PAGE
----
Things down at the Bank of Japan are hardly calm these days. On one version of events (see yesterdays Tankan) Japan is about - finally - to emerge from deflation, and the BoJ naturally enough wants to 'normalise' monetary policy. The politicians however are non-too clear about this:
"Japan’s ruling Liberal Democratic party will on Thursday urge the Bank of Japan to tie its monetary policy to nominal gross domestic product in an effort to lock in the central bank’s ultra-loose monetary stance for as long as possible."
"The proposal, which marks an escalation in tension between Japan’s politicians and the independent central bank, aims to stimulate above-trend economic growth for up to five years."
"Some senior members of prime minister Junichiro Koizumi’s administration argue that a period of strong nominal growth is needed to repair Japan’s tattered finances."
This balance sheet repair objective wouldn't include monetising Japan's huge government debt, now would it? It is important here to distinguish two issues, escaping from inflation and monetising the debt. I am still skeptical that Japan is actually escaping from deflation, global inflation, among other things, is now turning down, so caution is called for, and I would be opposed to any precipitate raising of rates in Japan. This mistake has been made before. Monetising the debt through inflation is another question. Since Japan's ageing population stand to be the big losers from any sustained bout of inflation, this needs to be avoided. Getting the balance right here won't be easy.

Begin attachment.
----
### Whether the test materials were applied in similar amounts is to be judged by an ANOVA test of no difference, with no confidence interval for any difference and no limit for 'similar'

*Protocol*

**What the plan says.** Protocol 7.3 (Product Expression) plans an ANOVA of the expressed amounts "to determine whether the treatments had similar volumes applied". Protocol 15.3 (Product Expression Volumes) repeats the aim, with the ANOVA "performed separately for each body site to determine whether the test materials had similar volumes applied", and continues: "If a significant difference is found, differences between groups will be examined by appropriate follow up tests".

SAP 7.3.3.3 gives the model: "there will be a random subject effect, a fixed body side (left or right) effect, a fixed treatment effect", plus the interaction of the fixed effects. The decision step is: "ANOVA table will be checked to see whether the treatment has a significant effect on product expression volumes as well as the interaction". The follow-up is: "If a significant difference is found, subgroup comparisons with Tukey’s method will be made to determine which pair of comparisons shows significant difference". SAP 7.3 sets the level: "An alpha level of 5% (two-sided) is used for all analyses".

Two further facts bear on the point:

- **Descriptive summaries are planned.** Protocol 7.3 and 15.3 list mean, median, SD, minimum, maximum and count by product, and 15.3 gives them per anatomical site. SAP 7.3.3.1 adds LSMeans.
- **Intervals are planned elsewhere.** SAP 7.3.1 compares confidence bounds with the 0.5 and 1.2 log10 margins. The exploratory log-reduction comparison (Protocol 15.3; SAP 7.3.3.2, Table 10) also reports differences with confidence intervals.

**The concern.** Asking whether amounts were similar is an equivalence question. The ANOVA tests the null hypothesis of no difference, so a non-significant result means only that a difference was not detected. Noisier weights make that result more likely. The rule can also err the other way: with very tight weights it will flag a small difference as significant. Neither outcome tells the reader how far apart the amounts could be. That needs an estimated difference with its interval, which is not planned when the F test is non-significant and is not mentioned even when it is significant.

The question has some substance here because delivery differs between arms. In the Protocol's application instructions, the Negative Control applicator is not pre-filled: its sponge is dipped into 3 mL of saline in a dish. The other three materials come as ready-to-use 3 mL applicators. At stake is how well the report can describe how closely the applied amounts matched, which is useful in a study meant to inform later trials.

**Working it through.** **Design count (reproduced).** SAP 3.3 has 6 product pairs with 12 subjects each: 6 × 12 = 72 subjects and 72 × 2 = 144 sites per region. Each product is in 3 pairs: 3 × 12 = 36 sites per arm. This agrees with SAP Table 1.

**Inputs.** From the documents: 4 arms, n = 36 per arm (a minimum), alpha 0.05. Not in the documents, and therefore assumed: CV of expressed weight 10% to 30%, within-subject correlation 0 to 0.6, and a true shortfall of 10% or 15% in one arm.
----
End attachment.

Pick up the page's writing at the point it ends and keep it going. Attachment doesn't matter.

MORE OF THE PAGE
Meantime the IMF has waded in:
The International Monetary Fund on Thursday added its voice to the tense debate over Japanese monetary policy, saying it was too early for the Bank of Japan to consider abandoning its ultra-loose monetary policy.
On Thursday, the IMF’s director Rodrigo de Rato appeared to endorse the politicians’ view that the risks of moving too early were higher than those of moving too late. “We see a need for monetary policy to continue until deflation is completely rooted out,” he said.
“We are not there yet,” he added, referring to the fact that the rate of change in the core consumer prices index, stripped of fresh food, stabilised at zero per cent in October. Some economists say the CPI overestimates inflation, particularly now because of the effects of rising energy prices, which are included in the index.
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